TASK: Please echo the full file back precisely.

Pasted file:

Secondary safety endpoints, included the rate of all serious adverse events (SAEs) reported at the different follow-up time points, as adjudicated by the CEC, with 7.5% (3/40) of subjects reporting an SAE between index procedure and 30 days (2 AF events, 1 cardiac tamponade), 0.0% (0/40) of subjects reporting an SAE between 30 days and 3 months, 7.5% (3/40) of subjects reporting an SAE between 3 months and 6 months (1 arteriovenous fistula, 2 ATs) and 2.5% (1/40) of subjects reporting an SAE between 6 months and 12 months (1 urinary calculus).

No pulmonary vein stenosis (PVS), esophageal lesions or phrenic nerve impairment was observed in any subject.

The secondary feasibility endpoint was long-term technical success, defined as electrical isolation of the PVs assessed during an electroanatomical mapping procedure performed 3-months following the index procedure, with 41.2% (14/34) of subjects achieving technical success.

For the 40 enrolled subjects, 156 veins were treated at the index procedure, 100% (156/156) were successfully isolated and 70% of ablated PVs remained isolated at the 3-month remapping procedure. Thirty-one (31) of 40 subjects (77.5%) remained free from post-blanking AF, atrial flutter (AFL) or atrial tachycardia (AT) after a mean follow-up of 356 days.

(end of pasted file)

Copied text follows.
Secondary safety endpoints, included the rate of all serious adverse events (SAEs) reported at the different follow-up time points, as adjudicated by the CEC, with 7.5% (3/40) of subjects reporting an SAE between index procedure and 30 days (2 AF events, 1 cardiac tamponade), 0.0% (0/40) of subjects reporting an SAE between 30 days and 3 months, 7.5% (3/40) of subjects reporting an SAE between 3 months and 6 months (1 arteriovenous fistula, 2 ATs) and 2.5% (1/40) of subjects reporting an SAE between 6 months and 12 months (1 urinary calculus).

No pulmonary vein stenosis (PVS), esophageal lesions or phrenic nerve impairment was observed in any subject.

The secondary feasibility endpoint was long-term technical success, defined as electrical isolation of the PVs assessed during an electroanatomical mapping procedure performed 3-months following the index procedure, with 41.2% (14/34) of subjects achieving technical success.

For the 40 enrolled subjects, 156 veins were treated at the index procedure, 100% (156/156) were successfully isolated and 70% of ablated PVs remained isolated at the 3-month remapping procedure. Thirty-one (31) of 40 subjects (77.5%) remained free from post-blanking AF, atrial flutter (AFL) or atrial tachycardia (AT) after a mean follow-up of 356 days.